Aquatic/Blue Foods: The Missing Ingredient for a Sustainable Future
By EDF Oceans
By Jim Leape, Kristian Teleki, Shakuntala Haraksingh Thilsted and Thomas V. Grasso, Co-chairs, Blue Food Cluster for the U.N. Food Systems Summit 2021
This op-ed was first published in ECO Magazine’s Autumn 2021 edition. View it here.
Our food systems are fragile and worsened by the COVID-19 pandemic. Conventional food systems, already stretched, have been undermined by outdated supply chains and exposed as vulnerable to climate change. Add to this:
- Global malnutrition is on the rise and hunger continues to plague far too many people.
- Global population is projected to be 10 billion by 2050.
- With just under a decade left to achieve the Sustainable Development Goals (SDGs) by 2030, no country is currently on track to do so.
With these challenges, how do we protect the planet while producing enough food to nourish our growing population? How can we promote nutrition that leads to better health outcomes?
The answer is closer than we think. Sustainably harvested aquatic foods, or blue foods, provide an opportunity to improve human wellbeing while easing pressure on forests, freshwater resources, and biodiversity. More than 2,500 species of fish, invertebrates, aquatic plants, and algae are captured or cultivated in the ocean, and inland water bodies including rivers, lakes, and wetlands. They play a central role in food and nutrition security for billions of people. They are the cornerstone of livelihoods, economies, and cultures of many coastal and inland water communities. They are often the only source of essential micronutrients and omega-3 fatty acids for vulnerable and poor populations.
It’s critical that we bring aquatic foods into the heart of food system strategies, governance, and investment. We must recognize the importance of small-scale actors, who account for most of the food production and the majority of livelihoods in the sector. We must ensure a commitment to equity and human rights, knowing that when governments ensure gender equity, they ensure better nutritional outcomes for families and communities. If we begin to think of the ocean and inland water bodies as important sources of food and nutrition, we will be able to advance the SDGs and meet the needs of the growing global population in a nature-positive way.
As the four co-chairs of the Blue Food Cluster for the U.N. Food Systems Summit 2021 (UNFSS), we are championing inclusion of aquatic foods in the outcomes of the UNFSS, whereby bold new actions to deliver progress on all SDGs will be explored. Knowing the promise our ocean and inland water bodies hold, it’s critical that we elevate the importance of aquatic foods and investment in sustainable, climate resilient wild fisheries and aquaculture. Doing so will provide nutrition to hundreds of millions of people and help build environmental stewardship and long-term sustainability of water resources for current and future generations. Realizing these benefits requires system-level change. Governments and communities must embed aquatic foods in food, health, and development policies and foster innovation and entrepreneurship to develop aquatic foods that offer affordable, sustainable nutrition.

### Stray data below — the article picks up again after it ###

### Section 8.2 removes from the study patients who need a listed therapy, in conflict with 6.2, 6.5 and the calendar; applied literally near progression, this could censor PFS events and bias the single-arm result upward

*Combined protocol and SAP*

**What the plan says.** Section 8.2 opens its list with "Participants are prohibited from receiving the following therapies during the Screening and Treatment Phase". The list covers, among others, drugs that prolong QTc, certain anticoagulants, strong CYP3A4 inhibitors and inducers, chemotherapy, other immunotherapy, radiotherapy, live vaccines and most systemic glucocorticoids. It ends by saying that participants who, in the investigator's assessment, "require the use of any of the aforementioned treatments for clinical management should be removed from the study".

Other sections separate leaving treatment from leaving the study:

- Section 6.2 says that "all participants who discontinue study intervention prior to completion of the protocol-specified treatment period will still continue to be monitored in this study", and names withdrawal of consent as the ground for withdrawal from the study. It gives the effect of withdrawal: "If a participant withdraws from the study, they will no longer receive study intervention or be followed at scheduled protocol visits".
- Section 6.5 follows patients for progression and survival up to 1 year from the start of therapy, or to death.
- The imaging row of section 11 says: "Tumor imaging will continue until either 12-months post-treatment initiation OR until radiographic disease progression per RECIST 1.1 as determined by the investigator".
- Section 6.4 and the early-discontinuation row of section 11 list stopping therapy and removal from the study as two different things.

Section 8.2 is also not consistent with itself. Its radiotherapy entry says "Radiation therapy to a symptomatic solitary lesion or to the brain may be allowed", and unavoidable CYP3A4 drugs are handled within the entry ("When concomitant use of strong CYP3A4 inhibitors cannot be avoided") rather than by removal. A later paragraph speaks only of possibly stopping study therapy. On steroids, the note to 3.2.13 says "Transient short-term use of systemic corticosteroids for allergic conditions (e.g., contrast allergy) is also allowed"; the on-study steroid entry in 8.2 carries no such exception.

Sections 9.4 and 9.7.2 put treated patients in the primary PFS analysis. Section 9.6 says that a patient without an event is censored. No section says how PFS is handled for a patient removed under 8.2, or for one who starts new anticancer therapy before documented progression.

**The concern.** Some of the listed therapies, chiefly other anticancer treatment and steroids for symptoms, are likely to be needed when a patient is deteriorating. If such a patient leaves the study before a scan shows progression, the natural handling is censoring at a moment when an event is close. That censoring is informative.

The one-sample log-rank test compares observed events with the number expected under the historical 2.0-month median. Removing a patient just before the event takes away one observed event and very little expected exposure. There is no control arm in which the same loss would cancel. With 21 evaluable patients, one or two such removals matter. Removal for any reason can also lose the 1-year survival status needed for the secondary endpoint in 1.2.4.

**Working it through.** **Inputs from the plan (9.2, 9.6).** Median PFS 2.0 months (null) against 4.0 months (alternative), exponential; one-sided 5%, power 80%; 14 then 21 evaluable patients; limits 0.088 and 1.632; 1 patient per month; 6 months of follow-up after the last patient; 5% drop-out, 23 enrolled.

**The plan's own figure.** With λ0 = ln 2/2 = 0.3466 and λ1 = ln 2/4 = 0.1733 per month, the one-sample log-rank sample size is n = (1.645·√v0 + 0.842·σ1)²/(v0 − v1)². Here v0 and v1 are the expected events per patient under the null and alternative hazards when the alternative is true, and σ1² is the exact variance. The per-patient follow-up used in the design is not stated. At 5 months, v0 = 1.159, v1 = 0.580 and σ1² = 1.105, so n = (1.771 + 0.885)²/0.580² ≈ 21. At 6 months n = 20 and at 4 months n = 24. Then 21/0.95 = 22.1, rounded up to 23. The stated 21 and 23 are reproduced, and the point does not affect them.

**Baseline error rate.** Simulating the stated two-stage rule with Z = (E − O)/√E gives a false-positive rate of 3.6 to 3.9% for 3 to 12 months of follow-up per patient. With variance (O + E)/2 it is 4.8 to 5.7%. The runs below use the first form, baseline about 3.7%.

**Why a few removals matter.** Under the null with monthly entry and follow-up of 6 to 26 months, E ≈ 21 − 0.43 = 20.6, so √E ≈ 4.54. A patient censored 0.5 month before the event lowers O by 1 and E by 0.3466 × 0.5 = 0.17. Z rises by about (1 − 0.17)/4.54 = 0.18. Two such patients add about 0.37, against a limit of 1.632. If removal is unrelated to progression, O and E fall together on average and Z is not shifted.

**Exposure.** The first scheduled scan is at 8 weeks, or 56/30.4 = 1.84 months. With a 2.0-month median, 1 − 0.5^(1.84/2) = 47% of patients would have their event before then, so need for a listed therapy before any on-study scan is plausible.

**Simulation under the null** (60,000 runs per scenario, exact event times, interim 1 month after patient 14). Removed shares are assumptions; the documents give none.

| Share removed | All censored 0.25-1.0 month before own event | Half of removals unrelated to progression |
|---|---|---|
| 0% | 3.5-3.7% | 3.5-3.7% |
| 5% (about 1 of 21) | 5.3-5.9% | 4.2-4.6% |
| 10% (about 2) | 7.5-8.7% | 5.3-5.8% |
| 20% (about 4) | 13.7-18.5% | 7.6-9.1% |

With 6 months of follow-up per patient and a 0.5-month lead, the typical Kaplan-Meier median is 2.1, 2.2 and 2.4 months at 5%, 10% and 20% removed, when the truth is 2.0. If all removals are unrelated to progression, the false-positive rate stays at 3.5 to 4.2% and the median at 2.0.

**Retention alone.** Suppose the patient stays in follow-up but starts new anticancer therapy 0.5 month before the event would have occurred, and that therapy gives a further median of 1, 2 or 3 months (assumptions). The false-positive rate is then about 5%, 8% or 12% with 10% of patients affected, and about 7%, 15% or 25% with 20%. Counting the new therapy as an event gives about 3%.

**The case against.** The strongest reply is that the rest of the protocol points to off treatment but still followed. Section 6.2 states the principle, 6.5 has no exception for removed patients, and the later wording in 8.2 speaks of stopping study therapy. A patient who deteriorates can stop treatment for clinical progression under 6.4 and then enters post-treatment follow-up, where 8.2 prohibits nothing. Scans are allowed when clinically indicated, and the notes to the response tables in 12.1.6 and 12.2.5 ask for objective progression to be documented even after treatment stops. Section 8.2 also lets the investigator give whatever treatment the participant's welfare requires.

UNFSS provides a unique opportunity to launch multisectoral action that elevates the role of aquatic foods in global food and nutrition security. If the UNFSS endorses the potential of aquatic foods to help end malnutrition and build healthy, nature-positive, and resilient food systems, then it will have achieved an important global milestone.
Now is the time for the world to look for innovative solutions for our food systems that can help heal our ocean and inland bodies of water rather than harm them, restore resilience rather than remove it, nurture human health rather than degrade it, and strengthen communities rather than marginalize them.
We have a singular opportunity to reimagine and transform our food systems and recognize the enormous benefits of aquatic foods to nourish all people, nations, and our planet. Let’s act like our lives depend on it because they do.
Leape is the William and Eva Price Senior Fellow in the Stanford Woods Institute for the Environment and serves as co-director of the Center for Ocean Solutions. Teleki is serving as director of the Sustainable Ocean Initiative at World Resources Institute and head of the Friends of Ocean Action for the World Economic Forum. Thilsted is the 2021 World Food Prize Laureate for her influential work on nutrition, fish, and aquatic food systems. Grasso serves as vice president for the Environmental Defence Fund.